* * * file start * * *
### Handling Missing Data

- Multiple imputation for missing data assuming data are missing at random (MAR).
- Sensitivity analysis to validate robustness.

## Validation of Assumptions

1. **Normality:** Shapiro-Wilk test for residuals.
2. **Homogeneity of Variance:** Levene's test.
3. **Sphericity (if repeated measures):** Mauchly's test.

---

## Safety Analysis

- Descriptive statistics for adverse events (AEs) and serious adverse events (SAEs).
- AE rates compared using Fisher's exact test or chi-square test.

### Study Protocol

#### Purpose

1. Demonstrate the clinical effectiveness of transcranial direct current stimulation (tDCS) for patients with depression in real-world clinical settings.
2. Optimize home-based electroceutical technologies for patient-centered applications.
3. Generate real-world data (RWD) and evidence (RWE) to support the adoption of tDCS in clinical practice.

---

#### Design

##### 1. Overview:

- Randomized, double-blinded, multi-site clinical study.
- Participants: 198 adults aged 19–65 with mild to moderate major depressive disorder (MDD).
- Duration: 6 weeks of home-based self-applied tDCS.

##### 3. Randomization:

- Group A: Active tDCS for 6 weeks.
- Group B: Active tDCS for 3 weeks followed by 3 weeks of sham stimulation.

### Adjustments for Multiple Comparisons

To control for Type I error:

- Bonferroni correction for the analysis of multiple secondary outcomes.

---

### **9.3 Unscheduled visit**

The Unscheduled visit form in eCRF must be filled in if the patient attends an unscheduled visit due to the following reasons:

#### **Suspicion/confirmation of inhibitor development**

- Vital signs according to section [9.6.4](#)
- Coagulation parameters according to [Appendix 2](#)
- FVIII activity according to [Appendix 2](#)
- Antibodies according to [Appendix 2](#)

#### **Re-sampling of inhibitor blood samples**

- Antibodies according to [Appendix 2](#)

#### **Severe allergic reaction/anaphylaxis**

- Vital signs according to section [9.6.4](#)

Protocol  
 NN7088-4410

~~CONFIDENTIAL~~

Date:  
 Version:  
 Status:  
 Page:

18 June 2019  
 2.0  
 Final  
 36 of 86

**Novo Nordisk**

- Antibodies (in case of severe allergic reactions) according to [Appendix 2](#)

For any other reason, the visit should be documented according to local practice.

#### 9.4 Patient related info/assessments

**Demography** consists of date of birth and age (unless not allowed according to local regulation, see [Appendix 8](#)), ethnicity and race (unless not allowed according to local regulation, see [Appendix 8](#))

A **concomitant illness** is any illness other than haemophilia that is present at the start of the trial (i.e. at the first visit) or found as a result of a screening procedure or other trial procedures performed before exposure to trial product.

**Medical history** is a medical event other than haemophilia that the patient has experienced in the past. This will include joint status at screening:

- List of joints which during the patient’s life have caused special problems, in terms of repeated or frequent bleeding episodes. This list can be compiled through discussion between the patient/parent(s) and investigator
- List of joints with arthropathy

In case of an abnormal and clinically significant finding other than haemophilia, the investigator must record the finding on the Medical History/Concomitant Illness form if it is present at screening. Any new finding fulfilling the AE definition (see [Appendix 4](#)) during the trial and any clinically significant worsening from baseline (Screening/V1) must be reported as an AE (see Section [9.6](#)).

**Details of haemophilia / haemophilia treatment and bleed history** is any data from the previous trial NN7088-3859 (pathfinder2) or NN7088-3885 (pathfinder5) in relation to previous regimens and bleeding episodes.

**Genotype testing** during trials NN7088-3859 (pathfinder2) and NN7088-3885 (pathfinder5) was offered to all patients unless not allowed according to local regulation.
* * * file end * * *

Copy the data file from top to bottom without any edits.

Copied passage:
### Handling Missing Data

- Multiple imputation for missing data assuming data are missing at random (MAR).
- Sensitivity analysis to validate robustness.

## Validation of Assumptions

1. **Normality:** Shapiro-Wilk test for residuals.
2. **Homogeneity of Variance:** Levene's test.
3. **Sphericity (if repeated measures):** Mauchly's test.

---

## Safety Analysis

- Descriptive statistics for adverse events (AEs) and serious adverse events (SAEs).
- AE rates compared using Fisher's exact test or chi-square test.

### Study Protocol

#### Purpose

1. Demonstrate the clinical effectiveness of transcranial direct current stimulation (tDCS) for patients with depression in real-world clinical settings.
2. Optimize home-based electroceutical technologies for patient-centered applications.
3. Generate real-world data (RWD) and evidence (RWE) to support the adoption of tDCS in clinical practice.

---

#### Design

##### 1. Overview:

- Randomized, double-blinded, multi-site clinical study.
- Participants: 198 adults aged 19–65 with mild to moderate major depressive disorder (MDD).
- Duration: 6 weeks of home-based self-applied tDCS.

##### 3. Randomization:

- Group A: Active tDCS for 6 weeks.
- Group B: Active tDCS for 3 weeks followed by 3 weeks of sham stimulation.

### Adjustments for Multiple Comparisons

To control for Type I error:

- Bonferroni correction for the analysis of multiple secondary outcomes.

---

### **9.3 Unscheduled visit**

The Unscheduled visit form in eCRF must be filled in if the patient attends an unscheduled visit due to the following reasons:

#### **Suspicion/confirmation of inhibitor development**

- Vital signs according to section [9.6.4](#)
- Coagulation parameters according to [Appendix 2](#)
- FVIII activity according to [Appendix 2](#)
- Antibodies according to [Appendix 2](#)

#### **Re-sampling of inhibitor blood samples**

- Antibodies according to [Appendix 2](#)

#### **Severe allergic reaction/anaphylaxis**

- Vital signs according to section [9.6.4](#)

Protocol  
 NN7088-4410

~~CONFIDENTIAL~~

Date:  
 Version:  
 Status:  
 Page:

18 June 2019  
 2.0  
 Final  
 36 of 86

**Novo Nordisk**

- Antibodies (in case of severe allergic reactions) according to [Appendix 2](#)

For any other reason, the visit should be documented according to local practice.

#### 9.4 Patient related info/assessments

**Demography** consists of date of birth and age (unless not allowed according to local regulation, see [Appendix 8](#)), ethnicity and race (unless not allowed according to local regulation, see [Appendix 8](#))

A **concomitant illness** is any illness other than haemophilia that is present at the start of the trial (i.e. at the first visit) or found as a result of a screening procedure or other trial procedures performed before exposure to trial product.

**Medical history** is a medical event other than haemophilia that the patient has experienced in the past. This will include joint status at screening:

- List of joints which during the patient’s life have caused special problems, in terms of repeated or frequent bleeding episodes. This list can be compiled through discussion between the patient/parent(s) and investigator
- List of joints with arthropathy

In case of an abnormal and clinically significant finding other than haemophilia, the investigator must record the finding on the Medical History/Concomitant Illness form if it is present at screening. Any new finding fulfilling the AE definition (see [Appendix 4](#)) during the trial and any clinically significant worsening from baseline (Screening/V1) must be reported as an AE (see Section [9.6](#)).

**Details of haemophilia / haemophilia treatment and bleed history** is any data from the previous trial NN7088-3859 (pathfinder2) or NN7088-3885 (pathfinder5) in relation to previous regimens and bleeding episodes.

**Genotype testing** during trials NN7088-3859 (pathfinder2) and NN7088-3885 (pathfinder5) was offered to all patients unless not allowed according to local regulation.